Written by Dr Claudia Pastides, 13th March 2019

Migraine is a severe headache, often associated with sensitivity to light and sound, nausea and vomiting. It is usually (but not always) a one-sided headache that is described as throbbing or pulsating.


The cause of migraines is not known, although there does appear to be a genetic element. People with a parent or sibling that has migraines are likely to also suffer with migraines too.

Risk factors

  • Females are 3 times more likely to have migraines than males1
  • Being on your period (more than half of women with migraine have migraines related to their period, often occurring between 2 days before and 3 days after a period)1
  • Family history of migraine
  • Stress and lack of sleep

Typical Symptoms

  • Prolonged, severe headache
  • Worse when moving around
  • Nausea and vomiting
  • Unable to look at bright light
  • Unable to cope with noise
  • Aura: abnormal vision or sensations immediately before the headache

Common Treatment

  • Resting in a dark room
  • Common painkillers
  • Medications to prevent the cause of migraines
  • Anti-sickness medications

It is important to note that painkillers used to remedy headaches can in turn be a cause for headaches, so if you keep having headaches or are worried they might be migraines, it is a good idea to speak to a GP and make sure you are taking the right type and amount of medication.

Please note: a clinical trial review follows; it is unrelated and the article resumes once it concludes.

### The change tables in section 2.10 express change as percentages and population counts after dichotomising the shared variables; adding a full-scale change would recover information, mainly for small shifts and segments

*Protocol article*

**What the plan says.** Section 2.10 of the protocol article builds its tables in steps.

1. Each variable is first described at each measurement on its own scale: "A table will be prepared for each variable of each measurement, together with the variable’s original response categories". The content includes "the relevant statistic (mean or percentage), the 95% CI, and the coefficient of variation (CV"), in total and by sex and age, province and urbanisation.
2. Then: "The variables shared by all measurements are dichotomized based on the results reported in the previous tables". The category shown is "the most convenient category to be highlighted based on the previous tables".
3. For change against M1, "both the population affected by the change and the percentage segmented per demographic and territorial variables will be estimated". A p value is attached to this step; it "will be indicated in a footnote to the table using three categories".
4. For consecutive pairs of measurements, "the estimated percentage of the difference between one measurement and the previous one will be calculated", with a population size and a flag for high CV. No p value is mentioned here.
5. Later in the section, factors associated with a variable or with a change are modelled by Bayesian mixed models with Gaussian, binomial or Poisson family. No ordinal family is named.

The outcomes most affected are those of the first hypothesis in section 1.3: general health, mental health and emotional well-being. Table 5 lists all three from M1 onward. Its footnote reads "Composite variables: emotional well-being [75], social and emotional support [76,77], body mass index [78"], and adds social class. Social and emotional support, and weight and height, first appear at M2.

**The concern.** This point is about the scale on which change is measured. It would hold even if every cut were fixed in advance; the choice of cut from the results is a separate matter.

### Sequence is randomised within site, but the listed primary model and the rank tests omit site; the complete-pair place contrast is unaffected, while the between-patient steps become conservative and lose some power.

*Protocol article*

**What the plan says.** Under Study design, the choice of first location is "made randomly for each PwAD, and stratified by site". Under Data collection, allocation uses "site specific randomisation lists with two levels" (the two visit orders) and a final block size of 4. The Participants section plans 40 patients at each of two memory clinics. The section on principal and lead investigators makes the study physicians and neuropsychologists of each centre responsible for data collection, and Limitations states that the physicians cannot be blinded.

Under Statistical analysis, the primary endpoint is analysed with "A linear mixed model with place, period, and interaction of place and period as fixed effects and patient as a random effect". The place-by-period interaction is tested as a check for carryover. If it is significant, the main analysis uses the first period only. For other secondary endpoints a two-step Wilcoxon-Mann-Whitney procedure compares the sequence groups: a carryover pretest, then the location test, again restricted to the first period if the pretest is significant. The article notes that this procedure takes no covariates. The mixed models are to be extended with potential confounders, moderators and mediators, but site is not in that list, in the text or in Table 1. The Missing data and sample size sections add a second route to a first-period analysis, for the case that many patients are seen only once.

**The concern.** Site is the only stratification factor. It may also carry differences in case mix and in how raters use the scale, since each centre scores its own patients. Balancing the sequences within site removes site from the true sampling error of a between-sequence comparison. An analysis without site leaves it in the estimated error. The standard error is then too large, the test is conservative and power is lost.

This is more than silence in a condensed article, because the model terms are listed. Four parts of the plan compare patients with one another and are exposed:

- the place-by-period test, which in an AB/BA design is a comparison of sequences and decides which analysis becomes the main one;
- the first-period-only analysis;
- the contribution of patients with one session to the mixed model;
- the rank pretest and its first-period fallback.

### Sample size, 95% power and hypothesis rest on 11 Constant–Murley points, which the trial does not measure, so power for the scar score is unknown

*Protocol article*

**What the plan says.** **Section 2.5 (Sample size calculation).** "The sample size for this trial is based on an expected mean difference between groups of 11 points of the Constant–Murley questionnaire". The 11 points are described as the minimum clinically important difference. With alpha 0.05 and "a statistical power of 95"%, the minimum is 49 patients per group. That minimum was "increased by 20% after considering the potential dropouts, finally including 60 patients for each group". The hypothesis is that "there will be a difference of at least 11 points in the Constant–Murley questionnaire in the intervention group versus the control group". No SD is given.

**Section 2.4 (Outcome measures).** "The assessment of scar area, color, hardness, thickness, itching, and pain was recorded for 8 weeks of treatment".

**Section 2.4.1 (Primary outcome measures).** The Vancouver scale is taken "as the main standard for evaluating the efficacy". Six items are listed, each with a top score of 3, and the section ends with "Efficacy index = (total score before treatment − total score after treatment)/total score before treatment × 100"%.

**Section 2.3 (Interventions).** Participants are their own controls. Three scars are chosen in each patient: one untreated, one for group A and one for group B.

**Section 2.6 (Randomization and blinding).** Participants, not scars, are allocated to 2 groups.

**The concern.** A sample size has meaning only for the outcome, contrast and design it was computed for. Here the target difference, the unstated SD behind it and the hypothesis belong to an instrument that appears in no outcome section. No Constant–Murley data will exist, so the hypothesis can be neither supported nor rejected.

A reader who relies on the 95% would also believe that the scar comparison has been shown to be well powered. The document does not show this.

When to speak to a doctor

Migraines can often be initially managed via a digital consultation. If the GP decides you need a face to face appointment, they will discuss what steps you can take next.

You should to speak to a doctor urgently if you have:

  • Severe pain at the back of the head
  • Pain at the back of the head
  • Sudden headache, like a thunderclap
  • Loss of consciousness
  • Very frequent or prolonged headache
  • Weakness in your limbs/face
  • Double vision
  • Poor balance
  • Visual symptoms in only one eye


Migraine can be managed and prevented by:

  • Avoiding triggers
  • Medications to help prevent migraines

For more information on common migraine triggers, you can visit the NHS page on migraine causes.


  1. NICE Migraine Last revised: October 2018 Accessed 13/3/2019